Your father may owe gift tax when giving you a house, but you don’t owe any taxes except possibly when you sell the house. There are exceptions permitting both of you to avoid owing tax. The path for limiting the tax impact is paved with knowledge of the types of taxes, who pays them and how they are incurred.
Your father is responsible for paying any gift tax due. A recipient does not owe tax on a gift. Donors pay gift tax. Recipients only pay income tax for receiving something of value in an exchange. Gift tax is owed by an individual who transfers property and receives nothing in return—or receives less than the fair market value of the transferred property. So a gift has also occurred if you provide something to your father for the house that’s doesn’t have an equal value.
Your father has also given you a taxable gift if he’s merely permitting you to use the house or receive rental income from it. For example, it’s a gift if you receive a right to live in the house that reverts to your father or someone else he names when you move or die.
Gift tax is combined with estate tax in the same tax code section. Your father is taxed on the combination of gifts during his lifetime and property left to heirs after his death. However, he is granted a lifetime tax exclusion amount. This is a unified credit that applies to both gift tax and estate tax. He subtracts the credit from any gift tax owed when filing a gift tax return with the Internal Revenue Service. By using some of his tax credit when giving you a house he has a reduced credit available for excluding his estate from tax upon his death.
Your father is exempt from owing tax on any gift with a value that’s less than the IRS annual threshold. As of 2013, there is a threshold of $14,000 to any person during a calendar year. This is the amount of annual exclusion from gift tax. It is adjusted each year for the cost-of-living. No gift tax is owed if your father gives a house with less value than the annual exclusion.
By gifting only partial ownership in a house over several years, your father can remain below the annual exclusion from gift tax. This requires him to give you a percentage of ownership each year. To stay below the exclusion amount, the fair market value of the house is required. The tax code defines fair market value as “the price at which the property would change hands between a willing buyer and a willing seller, neither being under any compulsion to buy or to sell and both having reasonable knowledge of relevant facts.”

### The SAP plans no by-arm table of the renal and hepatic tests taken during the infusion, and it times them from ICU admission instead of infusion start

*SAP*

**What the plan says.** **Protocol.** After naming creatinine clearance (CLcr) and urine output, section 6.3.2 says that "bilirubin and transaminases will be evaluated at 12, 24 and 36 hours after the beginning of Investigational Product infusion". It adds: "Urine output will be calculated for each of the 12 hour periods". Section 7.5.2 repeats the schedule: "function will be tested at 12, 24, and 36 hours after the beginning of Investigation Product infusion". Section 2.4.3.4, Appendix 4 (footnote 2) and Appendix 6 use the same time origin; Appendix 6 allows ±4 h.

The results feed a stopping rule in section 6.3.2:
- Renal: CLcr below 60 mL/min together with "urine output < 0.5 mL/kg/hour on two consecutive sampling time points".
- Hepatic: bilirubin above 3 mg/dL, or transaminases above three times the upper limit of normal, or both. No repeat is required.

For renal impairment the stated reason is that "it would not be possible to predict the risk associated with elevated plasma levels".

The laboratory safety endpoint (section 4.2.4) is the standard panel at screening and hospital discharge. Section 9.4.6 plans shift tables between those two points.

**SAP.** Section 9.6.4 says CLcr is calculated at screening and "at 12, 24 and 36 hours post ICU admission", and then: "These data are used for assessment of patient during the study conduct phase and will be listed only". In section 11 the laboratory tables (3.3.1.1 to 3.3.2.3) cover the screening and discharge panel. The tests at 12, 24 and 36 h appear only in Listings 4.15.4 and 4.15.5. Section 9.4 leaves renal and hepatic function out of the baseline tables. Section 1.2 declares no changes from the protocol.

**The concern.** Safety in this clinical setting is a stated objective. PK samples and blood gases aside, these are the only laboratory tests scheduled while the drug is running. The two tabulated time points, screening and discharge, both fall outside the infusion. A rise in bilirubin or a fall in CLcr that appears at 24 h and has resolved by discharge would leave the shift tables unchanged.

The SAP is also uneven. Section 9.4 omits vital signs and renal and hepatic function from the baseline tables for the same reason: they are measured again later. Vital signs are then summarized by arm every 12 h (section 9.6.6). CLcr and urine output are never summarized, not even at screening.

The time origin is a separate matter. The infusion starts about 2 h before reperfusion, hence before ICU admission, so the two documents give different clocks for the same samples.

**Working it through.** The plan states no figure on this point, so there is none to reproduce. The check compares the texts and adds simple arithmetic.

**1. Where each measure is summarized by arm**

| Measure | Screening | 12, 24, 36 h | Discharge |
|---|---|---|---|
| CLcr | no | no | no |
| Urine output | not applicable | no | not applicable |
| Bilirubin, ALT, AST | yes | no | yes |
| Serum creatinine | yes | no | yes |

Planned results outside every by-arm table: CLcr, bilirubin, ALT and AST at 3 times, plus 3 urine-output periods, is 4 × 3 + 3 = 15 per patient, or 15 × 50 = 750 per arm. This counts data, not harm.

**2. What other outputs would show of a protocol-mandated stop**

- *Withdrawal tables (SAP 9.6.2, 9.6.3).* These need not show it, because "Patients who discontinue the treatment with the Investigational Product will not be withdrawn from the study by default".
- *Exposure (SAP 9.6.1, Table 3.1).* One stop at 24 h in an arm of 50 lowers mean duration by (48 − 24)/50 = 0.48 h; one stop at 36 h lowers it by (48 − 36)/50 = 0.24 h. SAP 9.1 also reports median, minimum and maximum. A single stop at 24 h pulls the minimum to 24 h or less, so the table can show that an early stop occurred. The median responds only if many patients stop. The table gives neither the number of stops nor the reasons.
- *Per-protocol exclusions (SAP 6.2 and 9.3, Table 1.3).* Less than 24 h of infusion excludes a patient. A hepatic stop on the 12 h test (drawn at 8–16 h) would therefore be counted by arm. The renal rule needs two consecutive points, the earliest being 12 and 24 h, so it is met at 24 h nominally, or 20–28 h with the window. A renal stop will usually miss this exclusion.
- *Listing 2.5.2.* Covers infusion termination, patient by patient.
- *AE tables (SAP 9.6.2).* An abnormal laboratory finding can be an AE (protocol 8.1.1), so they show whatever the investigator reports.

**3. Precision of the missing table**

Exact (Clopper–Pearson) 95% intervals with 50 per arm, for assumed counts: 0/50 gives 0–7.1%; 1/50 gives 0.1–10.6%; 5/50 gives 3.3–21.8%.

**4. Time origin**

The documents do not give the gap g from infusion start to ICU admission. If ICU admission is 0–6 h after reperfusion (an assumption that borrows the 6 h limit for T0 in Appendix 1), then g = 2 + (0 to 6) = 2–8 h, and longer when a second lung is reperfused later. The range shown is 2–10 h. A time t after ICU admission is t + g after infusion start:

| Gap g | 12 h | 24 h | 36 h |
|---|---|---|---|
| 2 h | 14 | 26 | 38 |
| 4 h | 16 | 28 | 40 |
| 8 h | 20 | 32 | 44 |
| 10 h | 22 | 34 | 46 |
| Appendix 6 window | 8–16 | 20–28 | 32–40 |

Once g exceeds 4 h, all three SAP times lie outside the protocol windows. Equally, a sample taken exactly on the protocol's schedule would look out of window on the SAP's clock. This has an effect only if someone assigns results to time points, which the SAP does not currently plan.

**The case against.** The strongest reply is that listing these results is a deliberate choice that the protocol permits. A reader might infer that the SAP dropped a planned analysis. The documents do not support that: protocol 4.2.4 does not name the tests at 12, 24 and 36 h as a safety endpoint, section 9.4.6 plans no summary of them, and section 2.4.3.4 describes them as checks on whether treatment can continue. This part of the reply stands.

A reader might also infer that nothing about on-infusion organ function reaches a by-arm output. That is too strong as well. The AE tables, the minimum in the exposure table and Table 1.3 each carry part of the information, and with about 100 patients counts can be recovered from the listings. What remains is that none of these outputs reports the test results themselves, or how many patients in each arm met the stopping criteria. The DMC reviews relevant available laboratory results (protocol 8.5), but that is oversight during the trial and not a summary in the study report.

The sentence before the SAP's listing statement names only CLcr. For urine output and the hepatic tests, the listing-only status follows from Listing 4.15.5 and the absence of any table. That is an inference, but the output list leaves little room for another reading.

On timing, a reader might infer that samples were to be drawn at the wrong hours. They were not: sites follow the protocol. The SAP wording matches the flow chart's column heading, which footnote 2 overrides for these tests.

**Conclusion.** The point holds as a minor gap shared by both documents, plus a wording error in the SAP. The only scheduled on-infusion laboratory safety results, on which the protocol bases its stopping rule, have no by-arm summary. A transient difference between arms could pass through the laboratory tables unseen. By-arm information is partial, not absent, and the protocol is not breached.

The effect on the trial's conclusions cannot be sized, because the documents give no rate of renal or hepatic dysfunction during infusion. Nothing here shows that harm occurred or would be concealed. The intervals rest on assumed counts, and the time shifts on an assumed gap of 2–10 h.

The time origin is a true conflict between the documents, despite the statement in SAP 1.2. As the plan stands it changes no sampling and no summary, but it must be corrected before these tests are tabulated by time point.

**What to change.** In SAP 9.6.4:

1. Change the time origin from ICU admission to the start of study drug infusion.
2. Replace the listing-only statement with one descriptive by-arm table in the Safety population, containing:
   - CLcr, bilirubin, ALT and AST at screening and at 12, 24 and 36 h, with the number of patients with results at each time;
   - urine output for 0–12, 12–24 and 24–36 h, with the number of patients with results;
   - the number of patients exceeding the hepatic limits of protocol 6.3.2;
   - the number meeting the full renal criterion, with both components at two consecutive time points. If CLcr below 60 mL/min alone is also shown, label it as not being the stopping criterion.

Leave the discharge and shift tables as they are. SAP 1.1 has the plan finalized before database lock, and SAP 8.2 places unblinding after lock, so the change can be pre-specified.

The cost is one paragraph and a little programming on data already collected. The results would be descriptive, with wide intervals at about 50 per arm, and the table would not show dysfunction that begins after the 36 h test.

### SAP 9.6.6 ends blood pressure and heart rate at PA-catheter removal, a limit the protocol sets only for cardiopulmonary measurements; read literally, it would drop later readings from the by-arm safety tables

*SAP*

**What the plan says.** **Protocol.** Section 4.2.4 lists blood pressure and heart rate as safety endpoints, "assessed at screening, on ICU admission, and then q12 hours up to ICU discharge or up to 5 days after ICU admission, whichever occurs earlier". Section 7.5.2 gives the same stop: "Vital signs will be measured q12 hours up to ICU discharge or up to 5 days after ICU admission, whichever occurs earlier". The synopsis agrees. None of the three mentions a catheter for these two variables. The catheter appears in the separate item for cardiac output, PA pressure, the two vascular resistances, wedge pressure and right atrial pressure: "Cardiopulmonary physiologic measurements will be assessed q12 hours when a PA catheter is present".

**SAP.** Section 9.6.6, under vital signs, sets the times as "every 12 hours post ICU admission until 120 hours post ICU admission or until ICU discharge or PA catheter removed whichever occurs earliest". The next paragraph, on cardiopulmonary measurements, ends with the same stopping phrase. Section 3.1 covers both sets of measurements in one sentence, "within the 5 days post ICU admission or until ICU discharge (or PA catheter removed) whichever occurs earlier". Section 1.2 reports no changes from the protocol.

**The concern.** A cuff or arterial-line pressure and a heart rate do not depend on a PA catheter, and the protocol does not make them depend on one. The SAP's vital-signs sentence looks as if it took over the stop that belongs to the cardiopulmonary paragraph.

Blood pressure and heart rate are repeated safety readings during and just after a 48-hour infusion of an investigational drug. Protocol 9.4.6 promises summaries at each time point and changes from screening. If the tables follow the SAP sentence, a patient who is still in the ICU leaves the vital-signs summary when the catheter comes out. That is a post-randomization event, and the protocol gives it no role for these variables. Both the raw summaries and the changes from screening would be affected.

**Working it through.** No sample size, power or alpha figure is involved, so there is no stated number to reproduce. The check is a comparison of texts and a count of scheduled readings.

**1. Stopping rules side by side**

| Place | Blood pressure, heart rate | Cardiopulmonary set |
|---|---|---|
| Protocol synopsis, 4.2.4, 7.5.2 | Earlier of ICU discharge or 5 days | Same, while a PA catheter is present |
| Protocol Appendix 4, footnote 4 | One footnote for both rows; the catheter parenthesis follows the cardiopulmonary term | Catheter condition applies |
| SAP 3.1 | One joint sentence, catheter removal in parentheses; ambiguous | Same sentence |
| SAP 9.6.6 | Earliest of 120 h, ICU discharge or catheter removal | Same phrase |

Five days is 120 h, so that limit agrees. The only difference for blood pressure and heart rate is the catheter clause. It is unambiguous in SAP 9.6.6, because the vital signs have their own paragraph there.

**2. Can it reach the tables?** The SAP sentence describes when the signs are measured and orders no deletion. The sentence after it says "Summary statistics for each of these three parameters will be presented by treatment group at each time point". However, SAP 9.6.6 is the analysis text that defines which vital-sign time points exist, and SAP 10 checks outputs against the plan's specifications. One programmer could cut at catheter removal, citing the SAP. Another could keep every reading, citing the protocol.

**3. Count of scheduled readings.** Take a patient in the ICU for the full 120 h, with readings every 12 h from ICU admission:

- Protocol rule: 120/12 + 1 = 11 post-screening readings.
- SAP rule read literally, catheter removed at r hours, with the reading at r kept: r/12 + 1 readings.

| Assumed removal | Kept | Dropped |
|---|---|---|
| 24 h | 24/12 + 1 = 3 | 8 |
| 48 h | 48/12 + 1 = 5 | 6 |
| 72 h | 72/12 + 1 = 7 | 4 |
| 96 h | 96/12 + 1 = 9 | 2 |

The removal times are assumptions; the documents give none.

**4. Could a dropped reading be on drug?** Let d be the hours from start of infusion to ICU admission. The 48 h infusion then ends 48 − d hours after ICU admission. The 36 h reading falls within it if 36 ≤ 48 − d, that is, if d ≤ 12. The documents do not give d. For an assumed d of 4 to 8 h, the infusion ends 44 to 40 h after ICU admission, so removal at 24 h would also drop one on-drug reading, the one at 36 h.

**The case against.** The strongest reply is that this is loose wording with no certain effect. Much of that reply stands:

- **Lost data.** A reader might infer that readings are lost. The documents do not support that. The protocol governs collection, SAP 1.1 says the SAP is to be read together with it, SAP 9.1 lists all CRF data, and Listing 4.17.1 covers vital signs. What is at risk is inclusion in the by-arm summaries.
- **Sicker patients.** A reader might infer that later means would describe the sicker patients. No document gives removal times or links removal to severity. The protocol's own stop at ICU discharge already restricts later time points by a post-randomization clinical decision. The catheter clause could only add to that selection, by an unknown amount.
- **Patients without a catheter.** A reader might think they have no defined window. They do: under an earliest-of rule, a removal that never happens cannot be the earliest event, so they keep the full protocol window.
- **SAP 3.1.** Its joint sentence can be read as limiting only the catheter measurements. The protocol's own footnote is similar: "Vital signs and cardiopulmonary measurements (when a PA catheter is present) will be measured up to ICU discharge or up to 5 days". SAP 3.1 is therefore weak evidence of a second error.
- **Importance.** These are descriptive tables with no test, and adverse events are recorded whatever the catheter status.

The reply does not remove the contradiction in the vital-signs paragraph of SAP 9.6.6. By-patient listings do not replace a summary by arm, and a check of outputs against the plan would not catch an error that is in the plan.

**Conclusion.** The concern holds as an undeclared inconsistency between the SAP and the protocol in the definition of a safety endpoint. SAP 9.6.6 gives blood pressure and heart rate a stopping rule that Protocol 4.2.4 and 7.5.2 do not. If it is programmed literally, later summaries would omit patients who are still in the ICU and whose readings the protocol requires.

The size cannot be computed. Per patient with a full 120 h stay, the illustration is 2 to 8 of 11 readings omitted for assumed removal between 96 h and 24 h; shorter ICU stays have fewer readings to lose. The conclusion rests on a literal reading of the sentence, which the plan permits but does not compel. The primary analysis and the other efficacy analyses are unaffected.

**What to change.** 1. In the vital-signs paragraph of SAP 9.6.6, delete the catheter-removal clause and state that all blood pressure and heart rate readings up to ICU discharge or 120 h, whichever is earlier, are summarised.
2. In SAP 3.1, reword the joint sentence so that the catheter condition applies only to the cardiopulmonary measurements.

If You Sell
You owe capital gain tax when you sell the house for more than the cost basis. As a general rule, your father transfers his cost basis to you. However, your taxable gain also depends upon the market value of the house when it’s given to you. On the gift date, you should obtain the figures for your father’s cost basis and the fair market value. You increase your basis by any gift tax paid. If you make the house your primary residence for a period of two out of five years before selling it, you can exclude $250,000 of gain from tax.
- Internal Revenue Service: Frequently Asked Questions on Gift Taxes
- Internal Revenue Service: Publication 950 Introduction to Estate and Gift Taxes
- Internal Revenue Service: Publication 551Basis of Assets
- Internal Revenue Service: Instructions for Schedule D
- Internal Revenue Service. "Frequently Asked Questions on Gift Taxes." Accessed April 30, 2020.
- Internal Revenue Service. "2019 Instructions for Form 709: United States Gift (and Generation-Skipping Transfer) Tax Return." Page 8. Accessed April 30, 2020.
- Internal Revenue Service. "2019 Instructions for Form 709: United States Gift (and Generation-Skipping Transfer) Tax Return," Page 3. Accessed April 30, 2020.
- Internal Revenue Service (IRS). "Publication 559: Survivors, Executors and Administrators: Estate and Gift Taxes." Page 26-27. Accessed April 30, 2020.
- Internal Revenue Service. "What's New - Estate and Gift Tax." Accessed April 30, 2020.
- Internal Revenue Service. "Estate and Gift Tax FAQs." Accessed April 30, 2020.
- Federation of American Scientists. "Recent Changes in the Estate and Gift Tax Provisions." Page 1. Accessed April 30, 2020.
- Center on Budget and Policy Priorities. "Ten Facts You Should Know About the Federal Estate Tax." Accessed April 30, 2020.
- Internal Revenue Service. "Instructions for Form 706: Time for Payment." Accessed April 30, 2020.
Brian Huber has been a writer since 1981, primarily composing literature for businesses that convey information to customers, shareholders and lenders. Huber has written about various financial, accounting and tax matters and his published articles have appeared on various websites. He has a Bachelor of Arts in economics from the University of Texas at Austin.